By SCOTT BAUER
MADISON, Wis. (AP) — The Republican-controlled Wisconsin Assembly on Wednesday passed bills banning transgender athletes from participating in girls’ and women’s sports — measures taken up in the middle of Pride month and all but certain to be vetoed by Democratic Gov. Tony Evers.
The measures passed on party line votes, with all Republicans in support and Democrats against. They must also pass the GOP-controlled Senate before going to Evers, who has repeatedly said he stands with transgender students.
Democrats said the bills were unnecessary because they hurt the state’s reputation, are illegal, damage a vulnerable population, are in conflict with existing high school and NCAA transgender policies and put federal funding for higher education in jeopardy. They also said it was a waste of time debating them given that they’re headed for a veto.
“This is political theater which has turned into an exercise in cruelty and harm for young people and children in the state of Wisconsin,” Democratic Rep. Lee Snodgrass, a member of the LGBTQ Caucus, said in objection to the bill,
Opponents also say the bills are a solution in search of a problem that doesn’t exist.
Republican supporters argue that transgender girls have an unfair physical advantage, and that passing the bill would ensure that girls have a level playing field while preserving competitive achievements and scholarships.
“These bills are about fairness and inclusion and about making room in competitive sports for everyone,” said their sponsor, Republican Rep. Barb Dittrich.
Rep. Janel Brandtjen said the measures were needed to prevent transgender girls and women with a physical advantage from dominating in their sports.
“This isn’t bigotry, this is science,” she said. “This isn’t a hate bill, this is a science bill.”
Republican Assembly Speaker Robin Vos defended taking up the measures despite the likelihood of a veto, saying the GOP was responding to calls from constituents to take action.
“I hope there is the public outcry that we’ve been hearing,” Vos said, describing his hope that Evers would sign the measures.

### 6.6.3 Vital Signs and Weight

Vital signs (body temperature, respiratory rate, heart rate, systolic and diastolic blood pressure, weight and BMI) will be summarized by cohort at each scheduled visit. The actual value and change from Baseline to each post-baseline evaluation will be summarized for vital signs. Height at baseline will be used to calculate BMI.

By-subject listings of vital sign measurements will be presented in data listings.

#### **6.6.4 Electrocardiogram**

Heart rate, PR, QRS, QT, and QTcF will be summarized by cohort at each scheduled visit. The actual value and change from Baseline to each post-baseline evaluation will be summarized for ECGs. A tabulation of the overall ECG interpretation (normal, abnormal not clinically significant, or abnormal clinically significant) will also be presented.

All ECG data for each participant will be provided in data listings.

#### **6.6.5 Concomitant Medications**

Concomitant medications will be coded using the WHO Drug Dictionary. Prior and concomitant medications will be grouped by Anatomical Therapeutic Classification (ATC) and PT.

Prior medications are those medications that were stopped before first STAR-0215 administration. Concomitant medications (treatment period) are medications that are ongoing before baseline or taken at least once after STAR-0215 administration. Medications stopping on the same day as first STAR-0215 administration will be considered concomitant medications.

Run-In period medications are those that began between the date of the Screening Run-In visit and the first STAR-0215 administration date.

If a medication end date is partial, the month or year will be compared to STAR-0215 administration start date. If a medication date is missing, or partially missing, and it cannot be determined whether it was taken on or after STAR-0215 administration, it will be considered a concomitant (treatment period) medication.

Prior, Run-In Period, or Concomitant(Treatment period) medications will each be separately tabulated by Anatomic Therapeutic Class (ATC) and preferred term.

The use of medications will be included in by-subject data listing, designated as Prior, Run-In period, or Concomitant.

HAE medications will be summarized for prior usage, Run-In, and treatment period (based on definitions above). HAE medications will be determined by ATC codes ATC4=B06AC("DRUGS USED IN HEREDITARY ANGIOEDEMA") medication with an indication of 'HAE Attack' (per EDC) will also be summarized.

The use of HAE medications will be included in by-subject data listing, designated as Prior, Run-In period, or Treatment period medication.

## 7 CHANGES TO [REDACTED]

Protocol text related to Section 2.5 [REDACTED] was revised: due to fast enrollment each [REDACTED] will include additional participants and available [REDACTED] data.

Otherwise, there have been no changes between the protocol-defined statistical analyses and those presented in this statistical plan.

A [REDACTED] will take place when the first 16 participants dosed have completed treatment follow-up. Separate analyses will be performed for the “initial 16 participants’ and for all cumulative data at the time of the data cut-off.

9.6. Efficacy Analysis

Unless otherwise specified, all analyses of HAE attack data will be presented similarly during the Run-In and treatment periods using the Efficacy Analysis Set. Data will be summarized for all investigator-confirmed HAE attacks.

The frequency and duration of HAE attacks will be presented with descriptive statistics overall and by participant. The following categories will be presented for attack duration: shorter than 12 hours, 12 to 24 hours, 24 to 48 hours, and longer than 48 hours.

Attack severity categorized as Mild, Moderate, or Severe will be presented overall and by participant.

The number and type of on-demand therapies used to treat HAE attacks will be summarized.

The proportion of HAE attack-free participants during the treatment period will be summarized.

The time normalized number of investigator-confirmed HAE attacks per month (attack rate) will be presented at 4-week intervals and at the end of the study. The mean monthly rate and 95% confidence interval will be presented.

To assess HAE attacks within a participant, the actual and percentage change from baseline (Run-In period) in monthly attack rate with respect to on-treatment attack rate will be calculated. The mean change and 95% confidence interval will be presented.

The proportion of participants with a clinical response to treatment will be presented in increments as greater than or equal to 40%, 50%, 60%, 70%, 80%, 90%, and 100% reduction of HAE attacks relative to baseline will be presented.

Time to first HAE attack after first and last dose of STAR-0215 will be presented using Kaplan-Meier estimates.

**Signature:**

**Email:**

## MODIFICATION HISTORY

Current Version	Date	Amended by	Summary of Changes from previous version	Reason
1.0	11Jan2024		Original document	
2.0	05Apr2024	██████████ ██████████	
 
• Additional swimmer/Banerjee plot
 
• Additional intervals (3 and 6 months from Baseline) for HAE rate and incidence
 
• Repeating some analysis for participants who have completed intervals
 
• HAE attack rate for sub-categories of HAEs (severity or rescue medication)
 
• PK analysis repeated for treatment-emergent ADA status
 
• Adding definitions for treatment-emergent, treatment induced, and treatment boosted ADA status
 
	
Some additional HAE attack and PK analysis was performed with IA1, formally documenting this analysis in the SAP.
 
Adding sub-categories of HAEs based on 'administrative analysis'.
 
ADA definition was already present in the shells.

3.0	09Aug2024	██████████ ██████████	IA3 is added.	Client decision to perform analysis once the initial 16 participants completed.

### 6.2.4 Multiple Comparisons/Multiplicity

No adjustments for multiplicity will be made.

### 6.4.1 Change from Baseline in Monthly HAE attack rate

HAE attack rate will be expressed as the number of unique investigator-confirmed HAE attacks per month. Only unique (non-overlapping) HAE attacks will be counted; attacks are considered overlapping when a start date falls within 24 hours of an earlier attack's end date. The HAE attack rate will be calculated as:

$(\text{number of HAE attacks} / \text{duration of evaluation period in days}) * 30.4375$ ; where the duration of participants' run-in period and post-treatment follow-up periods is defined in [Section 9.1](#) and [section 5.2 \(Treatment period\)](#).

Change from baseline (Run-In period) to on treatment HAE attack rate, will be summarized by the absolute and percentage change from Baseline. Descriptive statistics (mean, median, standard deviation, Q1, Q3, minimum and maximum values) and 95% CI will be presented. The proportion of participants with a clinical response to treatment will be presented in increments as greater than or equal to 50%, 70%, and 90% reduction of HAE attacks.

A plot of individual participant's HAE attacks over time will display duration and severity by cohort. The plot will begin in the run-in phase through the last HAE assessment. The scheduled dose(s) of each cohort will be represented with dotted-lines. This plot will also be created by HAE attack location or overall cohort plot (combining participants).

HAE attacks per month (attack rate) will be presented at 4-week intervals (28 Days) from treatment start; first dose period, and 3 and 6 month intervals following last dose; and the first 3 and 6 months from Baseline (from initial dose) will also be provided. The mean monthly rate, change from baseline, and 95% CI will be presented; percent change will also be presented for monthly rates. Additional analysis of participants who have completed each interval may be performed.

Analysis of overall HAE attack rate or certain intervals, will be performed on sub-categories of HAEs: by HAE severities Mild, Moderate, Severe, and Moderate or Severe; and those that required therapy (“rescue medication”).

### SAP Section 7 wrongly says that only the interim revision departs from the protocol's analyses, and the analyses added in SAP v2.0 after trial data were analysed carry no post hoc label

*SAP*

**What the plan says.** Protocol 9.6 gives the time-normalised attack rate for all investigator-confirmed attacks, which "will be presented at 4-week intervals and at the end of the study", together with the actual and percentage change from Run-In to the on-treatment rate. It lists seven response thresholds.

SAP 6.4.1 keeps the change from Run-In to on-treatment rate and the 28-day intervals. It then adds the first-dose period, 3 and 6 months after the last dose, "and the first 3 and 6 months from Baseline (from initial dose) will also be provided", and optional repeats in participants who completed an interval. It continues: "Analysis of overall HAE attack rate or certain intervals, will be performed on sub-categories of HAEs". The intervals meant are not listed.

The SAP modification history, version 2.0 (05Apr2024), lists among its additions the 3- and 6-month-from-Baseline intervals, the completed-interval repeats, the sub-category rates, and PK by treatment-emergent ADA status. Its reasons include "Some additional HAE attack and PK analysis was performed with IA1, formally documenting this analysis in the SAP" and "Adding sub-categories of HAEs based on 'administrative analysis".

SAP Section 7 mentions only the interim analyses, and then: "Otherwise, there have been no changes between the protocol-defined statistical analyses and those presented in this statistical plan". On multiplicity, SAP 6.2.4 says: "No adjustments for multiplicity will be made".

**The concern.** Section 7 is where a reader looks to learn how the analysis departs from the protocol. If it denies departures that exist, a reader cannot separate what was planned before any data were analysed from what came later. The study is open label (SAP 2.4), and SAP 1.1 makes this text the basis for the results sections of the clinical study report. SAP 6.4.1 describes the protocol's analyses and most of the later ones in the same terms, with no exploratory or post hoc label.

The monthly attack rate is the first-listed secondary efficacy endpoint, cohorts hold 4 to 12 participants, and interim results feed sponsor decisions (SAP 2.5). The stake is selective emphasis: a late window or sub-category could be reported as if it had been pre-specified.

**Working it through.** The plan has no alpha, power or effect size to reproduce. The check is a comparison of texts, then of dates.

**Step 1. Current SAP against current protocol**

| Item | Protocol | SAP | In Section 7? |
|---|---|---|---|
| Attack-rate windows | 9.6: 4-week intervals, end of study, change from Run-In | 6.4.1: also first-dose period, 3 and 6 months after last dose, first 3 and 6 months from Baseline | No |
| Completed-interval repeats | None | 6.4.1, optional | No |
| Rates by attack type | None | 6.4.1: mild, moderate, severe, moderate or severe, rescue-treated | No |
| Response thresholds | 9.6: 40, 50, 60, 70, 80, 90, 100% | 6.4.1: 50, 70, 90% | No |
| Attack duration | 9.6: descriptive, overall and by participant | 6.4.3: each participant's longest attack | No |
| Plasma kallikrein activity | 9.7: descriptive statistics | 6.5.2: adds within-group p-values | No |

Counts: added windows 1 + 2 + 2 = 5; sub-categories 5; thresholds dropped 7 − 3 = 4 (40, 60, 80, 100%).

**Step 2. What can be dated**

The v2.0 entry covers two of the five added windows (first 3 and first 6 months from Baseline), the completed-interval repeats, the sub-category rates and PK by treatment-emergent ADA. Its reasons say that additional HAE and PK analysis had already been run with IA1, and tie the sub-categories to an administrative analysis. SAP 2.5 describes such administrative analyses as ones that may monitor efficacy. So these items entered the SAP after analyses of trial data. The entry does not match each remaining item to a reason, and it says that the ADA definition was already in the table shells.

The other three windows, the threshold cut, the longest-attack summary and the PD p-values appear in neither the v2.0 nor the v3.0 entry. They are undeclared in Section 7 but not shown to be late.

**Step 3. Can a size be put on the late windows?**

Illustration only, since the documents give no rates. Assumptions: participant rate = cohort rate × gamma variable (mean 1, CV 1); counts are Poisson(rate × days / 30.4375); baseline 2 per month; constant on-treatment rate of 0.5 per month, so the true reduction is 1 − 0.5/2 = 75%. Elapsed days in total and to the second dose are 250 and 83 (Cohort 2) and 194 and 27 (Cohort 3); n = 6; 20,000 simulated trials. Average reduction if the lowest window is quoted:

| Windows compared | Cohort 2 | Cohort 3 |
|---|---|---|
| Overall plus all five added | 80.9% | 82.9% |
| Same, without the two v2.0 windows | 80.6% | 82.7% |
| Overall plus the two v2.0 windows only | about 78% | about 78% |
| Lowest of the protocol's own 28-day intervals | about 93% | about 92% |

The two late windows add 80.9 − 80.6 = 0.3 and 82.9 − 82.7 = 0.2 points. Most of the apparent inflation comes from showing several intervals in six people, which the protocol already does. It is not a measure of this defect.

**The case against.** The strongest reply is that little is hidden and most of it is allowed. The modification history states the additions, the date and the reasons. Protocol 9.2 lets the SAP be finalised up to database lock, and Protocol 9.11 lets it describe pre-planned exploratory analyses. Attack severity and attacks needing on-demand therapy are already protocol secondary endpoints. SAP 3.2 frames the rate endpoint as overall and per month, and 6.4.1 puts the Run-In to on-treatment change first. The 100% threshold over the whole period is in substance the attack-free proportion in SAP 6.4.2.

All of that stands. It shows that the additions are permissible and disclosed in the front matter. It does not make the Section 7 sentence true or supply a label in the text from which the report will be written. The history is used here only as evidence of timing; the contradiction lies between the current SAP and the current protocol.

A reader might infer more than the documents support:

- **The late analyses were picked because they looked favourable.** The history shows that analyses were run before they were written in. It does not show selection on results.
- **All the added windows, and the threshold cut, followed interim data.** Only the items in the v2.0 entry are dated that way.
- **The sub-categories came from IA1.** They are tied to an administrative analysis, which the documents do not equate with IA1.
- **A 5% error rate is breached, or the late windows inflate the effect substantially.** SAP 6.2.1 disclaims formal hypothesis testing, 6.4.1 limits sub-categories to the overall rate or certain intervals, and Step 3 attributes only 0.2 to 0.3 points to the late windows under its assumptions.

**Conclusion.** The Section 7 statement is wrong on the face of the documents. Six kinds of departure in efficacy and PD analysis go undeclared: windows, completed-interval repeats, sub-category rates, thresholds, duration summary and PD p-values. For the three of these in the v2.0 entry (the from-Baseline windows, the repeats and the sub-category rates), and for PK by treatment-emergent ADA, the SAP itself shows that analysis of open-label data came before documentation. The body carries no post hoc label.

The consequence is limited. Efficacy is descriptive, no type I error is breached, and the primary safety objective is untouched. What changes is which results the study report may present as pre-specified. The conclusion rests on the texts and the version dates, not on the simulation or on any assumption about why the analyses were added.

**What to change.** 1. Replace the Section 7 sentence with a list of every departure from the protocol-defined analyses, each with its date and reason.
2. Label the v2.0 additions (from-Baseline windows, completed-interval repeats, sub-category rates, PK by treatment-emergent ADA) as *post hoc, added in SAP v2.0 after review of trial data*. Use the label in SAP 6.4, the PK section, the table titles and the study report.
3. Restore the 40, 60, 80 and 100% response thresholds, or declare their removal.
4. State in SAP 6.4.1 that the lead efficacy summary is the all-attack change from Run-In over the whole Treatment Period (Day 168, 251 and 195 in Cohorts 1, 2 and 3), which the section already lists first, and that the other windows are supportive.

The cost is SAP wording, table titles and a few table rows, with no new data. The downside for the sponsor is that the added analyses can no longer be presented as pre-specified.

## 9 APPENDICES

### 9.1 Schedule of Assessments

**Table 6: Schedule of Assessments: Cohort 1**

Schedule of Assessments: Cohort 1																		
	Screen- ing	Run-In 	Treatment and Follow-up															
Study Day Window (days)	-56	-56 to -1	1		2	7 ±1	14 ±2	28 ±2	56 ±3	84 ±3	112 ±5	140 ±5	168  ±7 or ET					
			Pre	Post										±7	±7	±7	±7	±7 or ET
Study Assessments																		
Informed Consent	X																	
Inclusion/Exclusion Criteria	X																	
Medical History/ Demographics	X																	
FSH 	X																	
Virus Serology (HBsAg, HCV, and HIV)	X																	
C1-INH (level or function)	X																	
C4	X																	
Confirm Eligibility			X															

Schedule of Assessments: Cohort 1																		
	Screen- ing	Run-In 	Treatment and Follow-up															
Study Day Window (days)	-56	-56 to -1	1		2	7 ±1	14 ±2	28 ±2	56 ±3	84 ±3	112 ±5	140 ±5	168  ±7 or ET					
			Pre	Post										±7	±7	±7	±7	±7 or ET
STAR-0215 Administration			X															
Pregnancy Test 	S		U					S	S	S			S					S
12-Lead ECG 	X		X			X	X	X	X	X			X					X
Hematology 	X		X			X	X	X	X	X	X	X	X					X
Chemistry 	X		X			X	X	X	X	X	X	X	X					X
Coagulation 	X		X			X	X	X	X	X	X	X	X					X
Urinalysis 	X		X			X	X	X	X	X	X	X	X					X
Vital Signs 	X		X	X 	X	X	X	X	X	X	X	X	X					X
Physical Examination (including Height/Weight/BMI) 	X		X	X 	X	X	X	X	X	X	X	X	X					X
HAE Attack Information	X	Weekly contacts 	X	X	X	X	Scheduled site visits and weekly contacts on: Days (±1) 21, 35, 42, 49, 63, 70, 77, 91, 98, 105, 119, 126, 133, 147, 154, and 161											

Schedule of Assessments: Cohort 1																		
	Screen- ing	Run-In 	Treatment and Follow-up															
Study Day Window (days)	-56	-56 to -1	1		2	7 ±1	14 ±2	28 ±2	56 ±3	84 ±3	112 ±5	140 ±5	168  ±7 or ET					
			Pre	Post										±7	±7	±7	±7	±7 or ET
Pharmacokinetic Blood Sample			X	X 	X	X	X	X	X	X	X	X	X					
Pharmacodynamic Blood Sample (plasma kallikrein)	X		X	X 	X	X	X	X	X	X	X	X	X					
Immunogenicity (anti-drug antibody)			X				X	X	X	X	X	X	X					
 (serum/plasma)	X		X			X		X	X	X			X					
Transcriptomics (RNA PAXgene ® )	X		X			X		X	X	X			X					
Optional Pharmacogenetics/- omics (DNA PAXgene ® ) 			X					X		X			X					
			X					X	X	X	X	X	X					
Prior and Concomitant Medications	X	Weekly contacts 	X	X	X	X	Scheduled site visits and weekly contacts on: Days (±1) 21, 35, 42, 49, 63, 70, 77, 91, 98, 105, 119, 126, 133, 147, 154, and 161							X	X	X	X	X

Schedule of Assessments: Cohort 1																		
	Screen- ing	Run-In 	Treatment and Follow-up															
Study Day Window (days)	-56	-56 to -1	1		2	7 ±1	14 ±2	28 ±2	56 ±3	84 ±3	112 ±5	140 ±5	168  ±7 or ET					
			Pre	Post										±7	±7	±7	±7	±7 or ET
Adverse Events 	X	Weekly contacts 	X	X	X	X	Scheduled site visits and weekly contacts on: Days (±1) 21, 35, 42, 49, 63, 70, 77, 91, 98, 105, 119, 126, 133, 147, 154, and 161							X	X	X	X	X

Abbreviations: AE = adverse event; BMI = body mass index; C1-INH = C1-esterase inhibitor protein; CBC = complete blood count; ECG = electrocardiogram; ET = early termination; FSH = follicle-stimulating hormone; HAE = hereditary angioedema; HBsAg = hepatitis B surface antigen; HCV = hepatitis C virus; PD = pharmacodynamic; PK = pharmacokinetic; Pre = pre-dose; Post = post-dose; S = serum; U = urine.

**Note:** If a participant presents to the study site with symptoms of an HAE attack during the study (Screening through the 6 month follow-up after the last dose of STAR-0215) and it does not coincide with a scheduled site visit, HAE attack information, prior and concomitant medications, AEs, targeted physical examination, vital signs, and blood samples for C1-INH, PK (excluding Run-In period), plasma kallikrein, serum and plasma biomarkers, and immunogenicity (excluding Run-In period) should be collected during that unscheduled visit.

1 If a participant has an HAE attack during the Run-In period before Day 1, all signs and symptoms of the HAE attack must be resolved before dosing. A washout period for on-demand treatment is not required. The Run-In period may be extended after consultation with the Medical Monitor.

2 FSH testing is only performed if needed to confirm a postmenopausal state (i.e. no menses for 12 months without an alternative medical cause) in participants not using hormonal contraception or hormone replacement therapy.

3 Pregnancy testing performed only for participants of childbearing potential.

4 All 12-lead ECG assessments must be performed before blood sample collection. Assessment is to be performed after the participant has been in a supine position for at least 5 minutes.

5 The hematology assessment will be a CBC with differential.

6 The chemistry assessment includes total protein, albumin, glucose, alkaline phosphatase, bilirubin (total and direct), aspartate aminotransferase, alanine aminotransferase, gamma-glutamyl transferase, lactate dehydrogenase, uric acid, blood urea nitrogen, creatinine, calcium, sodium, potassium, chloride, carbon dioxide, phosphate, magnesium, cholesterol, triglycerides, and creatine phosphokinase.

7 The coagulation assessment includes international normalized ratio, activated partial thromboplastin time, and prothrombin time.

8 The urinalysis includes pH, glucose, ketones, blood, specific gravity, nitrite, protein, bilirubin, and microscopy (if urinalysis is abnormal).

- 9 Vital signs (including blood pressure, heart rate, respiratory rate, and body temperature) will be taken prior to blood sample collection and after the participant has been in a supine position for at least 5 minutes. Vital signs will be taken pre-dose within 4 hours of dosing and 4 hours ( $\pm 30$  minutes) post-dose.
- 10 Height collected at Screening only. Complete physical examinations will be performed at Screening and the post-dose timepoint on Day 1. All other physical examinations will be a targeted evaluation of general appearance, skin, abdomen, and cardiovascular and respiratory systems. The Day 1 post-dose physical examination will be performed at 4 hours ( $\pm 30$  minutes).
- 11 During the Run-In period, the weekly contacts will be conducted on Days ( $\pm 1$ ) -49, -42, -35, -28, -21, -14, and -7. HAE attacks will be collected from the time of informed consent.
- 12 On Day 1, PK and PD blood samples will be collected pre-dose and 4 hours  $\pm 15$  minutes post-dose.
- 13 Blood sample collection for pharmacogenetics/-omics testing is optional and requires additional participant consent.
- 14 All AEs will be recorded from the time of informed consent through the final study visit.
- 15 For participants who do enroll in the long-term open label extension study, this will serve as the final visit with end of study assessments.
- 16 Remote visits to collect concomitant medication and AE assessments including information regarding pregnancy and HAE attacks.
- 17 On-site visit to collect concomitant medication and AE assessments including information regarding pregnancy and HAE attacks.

More than 30 groups opposed the measures at public hearings last month. Supporters, including female athletes and representatives from national groups pushing similar laws in other states, argued that the sanctity of girls’ and women’s sports was at stake.
Opponents include the Wisconsin Interscholastic Athletic Association, which regulates high school sports, the University of Wisconsin-Madison, the statewide teachers union, the American Civil Liberties Union, the State Bar of Wisconsin’s civil rights and liberties section, the LGBTQ advocacy group Fair Wisconsin, Planned Parenthood and the Wisconsin Coalition Against Sexual Assault.
The proposals are part of a nationwide movement targeting transgender people, particularly athletes.
“I wish we were not having this debate today,” said Democratic Rep. Greta Neubauer, a member of the Legislature’s LGBTQ Caucus. “I wish Republicans would focus on the significant, pressing issues that are facing our state rather than attempt to distract Wisconsinites from their failure to govern by attacking vulnerable children.”
Lawmakers in more than 30 states, mostly Republican controlled, have considered sports participation bans, and they’ve become law in Alabama, Arkansas, Florida, Mississippi, Tennessee, Montana and West Virginia after Idaho enacted one last year. Other states, including Kansas and North Dakota, passed bans only to have them vetoed by the governor.
The Wisconsin bills would allow students to join teams only that correspond to their biological sex as assigned by a doctor at birth, unless the sport is classified as “coed.” It would apply to public and private schools, as well as the University of Wisconsin and technical colleges.
A federal court blocked enforcement of the law in Idaho. In Connecticut, several girls are challenging a state law that allows transgender athletes to participate in female sports.